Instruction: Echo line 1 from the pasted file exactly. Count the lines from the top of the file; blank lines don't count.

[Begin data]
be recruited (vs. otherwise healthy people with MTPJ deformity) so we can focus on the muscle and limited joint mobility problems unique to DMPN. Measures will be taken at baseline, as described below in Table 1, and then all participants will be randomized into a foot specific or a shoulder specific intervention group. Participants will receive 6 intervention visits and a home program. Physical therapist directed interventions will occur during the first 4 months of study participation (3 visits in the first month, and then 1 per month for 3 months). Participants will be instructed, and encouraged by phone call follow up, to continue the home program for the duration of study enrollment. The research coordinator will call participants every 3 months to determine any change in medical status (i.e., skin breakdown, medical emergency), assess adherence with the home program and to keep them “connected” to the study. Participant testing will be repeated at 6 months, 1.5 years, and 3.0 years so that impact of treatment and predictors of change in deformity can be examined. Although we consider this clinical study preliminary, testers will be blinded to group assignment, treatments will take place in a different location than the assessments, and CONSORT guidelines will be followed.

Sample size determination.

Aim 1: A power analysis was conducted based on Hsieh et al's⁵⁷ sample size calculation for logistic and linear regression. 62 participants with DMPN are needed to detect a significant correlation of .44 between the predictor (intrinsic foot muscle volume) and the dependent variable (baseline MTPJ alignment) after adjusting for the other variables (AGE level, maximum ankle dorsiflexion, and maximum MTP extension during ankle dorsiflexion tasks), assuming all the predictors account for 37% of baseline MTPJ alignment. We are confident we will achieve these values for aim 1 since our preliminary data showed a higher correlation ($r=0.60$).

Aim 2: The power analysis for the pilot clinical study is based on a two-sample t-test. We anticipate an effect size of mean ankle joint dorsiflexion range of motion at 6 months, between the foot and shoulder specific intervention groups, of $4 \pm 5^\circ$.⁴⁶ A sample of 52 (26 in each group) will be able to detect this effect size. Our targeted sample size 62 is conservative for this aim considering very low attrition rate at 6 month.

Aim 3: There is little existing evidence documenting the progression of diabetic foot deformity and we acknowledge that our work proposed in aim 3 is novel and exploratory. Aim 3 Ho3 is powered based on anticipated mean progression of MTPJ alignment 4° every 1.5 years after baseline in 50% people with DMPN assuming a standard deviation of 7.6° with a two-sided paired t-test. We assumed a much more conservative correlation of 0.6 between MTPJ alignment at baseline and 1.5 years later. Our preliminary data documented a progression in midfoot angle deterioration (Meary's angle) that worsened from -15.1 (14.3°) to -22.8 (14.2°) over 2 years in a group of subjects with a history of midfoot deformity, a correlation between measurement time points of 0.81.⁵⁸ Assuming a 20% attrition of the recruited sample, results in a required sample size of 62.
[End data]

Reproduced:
be recruited (vs. otherwise healthy people with MTPJ deformity) so we can focus on the muscle and limited joint mobility problems unique to DMPN. Measures will be taken at baseline, as described below in Table 1, and then all participants will be randomized into a foot specific or a shoulder specific intervention group. Participants will receive 6 intervention visits and a home program. Physical therapist directed interventions will occur during the first 4 months of study participation (3 visits in the first month, and then 1 per month for 3 months). Participants will be instructed, and encouraged by phone call follow up, to continue the home program for the duration of study enrollment. The research coordinator will call participants every 3 months to determine any change in medical status (i.e., skin breakdown, medical emergency), assess adherence with the home program and to keep them “connected” to the study. Participant testing will be repeated at 6 months, 1.5 years, and 3.0 years so that impact of treatment and predictors of change in deformity can be examined. Although we consider this clinical study preliminary, testers will be blinded to group assignment, treatments will take place in a different location than the assessments, and CONSORT guidelines will be followed.